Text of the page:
Queen Mating
Local Assembly Mating

In mid July last year I was attracted to the apiary hearing a loud buzz. I assumed that a swarm had emerged and was preparing to take it. However, there was no swarm but the loud buzzing continued. This was my first experience of a drone assembly in the vicinity of the apiary. I assumed at the time that a queen was up flying with the drones being mated but was not fortunate enough to see her return to her hive.

Apiary Vicinity Mating (AVM)

I have often seen a hive attacked by drones. Not literally, but the hive apparently comes under siege by many drones. I have assumed that they are attracted to a colony with a virgin queen and that the queen is ready to mate. The drones arrive at the hive to escort the queen on her mating flight. As a preliminary to the emergence of the virgin queen, some bees will appear around the entrance in a very agitated state. The queen will emerge also agitated, will run around before taking off to be mated. She will return within 30 minutes with the mating sign.
Mating Behaviours

Beowulf Cooper identifies three types of mating behaviour for the black bee:
1. Apiary Vicinity Mating
2. Local Assembly Mating
3. Distant Assembly Mating
In my own experience I have only found evidence of the first two of these.
Distant Assembly Mating

In a very interesting paper on the black bee published in 2005 the authors used DNA microsatellite markers to investigate the distance traveled by drones on mating flights in two adjacent but isolated valleys in the Peak District, Derbyshire, England. It was found that "90 % of the offspring resulted from mating distances of 7.5 km (4.6 miles) or less, and 50% of the offspring from mating distances of 2.5 km (1.5 miles) or less". It was further found that 20% of all mating were between queens and drone from the same apiary (Apiary Vicinity Mating). The maximum mating distance observed for one queen was 15 km (9.3 miles).
It is an interesting exercise to look on a map to find the area from which a foreign drone could be attracted to one's own apiary.
This link brings up a map onto which a circle of given radius is drawn. (Two circles may be drawn to look at any overlap between apiaries). Drag the map to your apiary and just follow the instructions given below the map.
not a black bee
The ability of drones to fly relatively long distances to mate might explain one surprising observation from a hive with a newly mated queen.

The image on the left shows some of the bees that this new queen was producing. Most were black as might be expected but some were seen with a very orange tergite resembling a Buckfast bee. I am not aware of any beekeeper in my immediate area keeping Buckfast bees, so could the queen have mated with a Buckfast drone which had flown into the area from a distance?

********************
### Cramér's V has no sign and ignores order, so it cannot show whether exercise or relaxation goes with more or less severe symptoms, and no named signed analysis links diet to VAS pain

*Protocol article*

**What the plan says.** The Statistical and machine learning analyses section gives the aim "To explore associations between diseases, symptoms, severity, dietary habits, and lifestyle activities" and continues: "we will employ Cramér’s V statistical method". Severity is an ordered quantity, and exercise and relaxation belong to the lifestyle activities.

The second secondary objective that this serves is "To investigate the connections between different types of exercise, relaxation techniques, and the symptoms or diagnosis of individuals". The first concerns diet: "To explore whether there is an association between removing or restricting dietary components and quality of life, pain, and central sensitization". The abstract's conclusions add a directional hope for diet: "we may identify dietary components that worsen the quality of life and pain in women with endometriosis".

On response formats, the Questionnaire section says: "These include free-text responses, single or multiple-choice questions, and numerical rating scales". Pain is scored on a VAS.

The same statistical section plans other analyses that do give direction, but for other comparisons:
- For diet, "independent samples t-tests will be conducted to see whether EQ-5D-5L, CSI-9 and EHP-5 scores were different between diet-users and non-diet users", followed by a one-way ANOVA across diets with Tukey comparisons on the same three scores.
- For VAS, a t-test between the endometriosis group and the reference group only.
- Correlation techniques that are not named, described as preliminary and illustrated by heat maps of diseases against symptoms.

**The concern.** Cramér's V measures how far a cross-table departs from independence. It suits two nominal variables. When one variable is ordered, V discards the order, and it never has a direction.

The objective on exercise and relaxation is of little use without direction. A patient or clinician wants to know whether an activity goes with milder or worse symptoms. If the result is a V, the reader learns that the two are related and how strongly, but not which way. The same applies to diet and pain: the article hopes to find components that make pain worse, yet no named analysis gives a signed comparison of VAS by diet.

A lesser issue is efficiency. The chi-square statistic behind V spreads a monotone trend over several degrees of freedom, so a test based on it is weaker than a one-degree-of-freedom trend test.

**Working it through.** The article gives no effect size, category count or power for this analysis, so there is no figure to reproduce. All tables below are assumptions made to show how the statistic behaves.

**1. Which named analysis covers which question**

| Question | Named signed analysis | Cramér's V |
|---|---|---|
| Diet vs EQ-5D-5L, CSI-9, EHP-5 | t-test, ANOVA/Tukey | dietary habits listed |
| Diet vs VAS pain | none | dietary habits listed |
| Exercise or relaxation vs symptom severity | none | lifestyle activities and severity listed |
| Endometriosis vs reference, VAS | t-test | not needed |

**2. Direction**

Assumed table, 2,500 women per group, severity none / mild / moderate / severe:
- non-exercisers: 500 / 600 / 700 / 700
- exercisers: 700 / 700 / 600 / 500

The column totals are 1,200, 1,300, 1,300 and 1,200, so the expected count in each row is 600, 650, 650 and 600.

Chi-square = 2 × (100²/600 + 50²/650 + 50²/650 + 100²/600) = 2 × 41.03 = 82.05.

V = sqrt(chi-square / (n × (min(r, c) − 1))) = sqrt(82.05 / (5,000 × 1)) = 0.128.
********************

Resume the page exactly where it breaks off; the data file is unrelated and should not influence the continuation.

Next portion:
Next Page: Requeening
Polyandry

The multiple mating of the queen is directly related to the fitness of the colony. The greater the number of matings the greater is the genetic viability among the queen's worker offspring. (This was discussed in Genetics 6).

In the same study cited above, it was found that the average number of drones with which a queen mated was 10.2; the lowest number being 5 and the highest 14.
Thus on average each colony contained 20 sub-sets of worker bees. Each sub-set containing its own genetic mix.
Queen mating timetable

Whereas the timetable for the emergence of the queen is known accurately, a timetable for queen mating is more difficult to predict. Much depends on the weather. However, in the diagram below some approximate times are given.
4 days are suggested for the virgin queen to harden off before undertaking mating flights;
6 days are suggested for the mating flights although the time could be shorter or longer depending on the weather.
The queen will mate with an average of 10 drones (see the article cited below).
2 to 3 days after mating the queen starts to lay her first eggs (10 days after emergence);
18 days after emergence sealed brood might be seen; and the assessment of the new queen completed 26 days after emergence.
Altogether from the laying of the egg to the emergence of the queen and her final assessment after mating the time taken can be expected to be a minimum of 42 days (6 weeks).
Bearing in mind that queen rearing cannot start until the beginning of May when there is a plentiful supply of mature drones on the wing, then mid June is the earliest when new queens can be expected to be available after assessment.
queen development timetable
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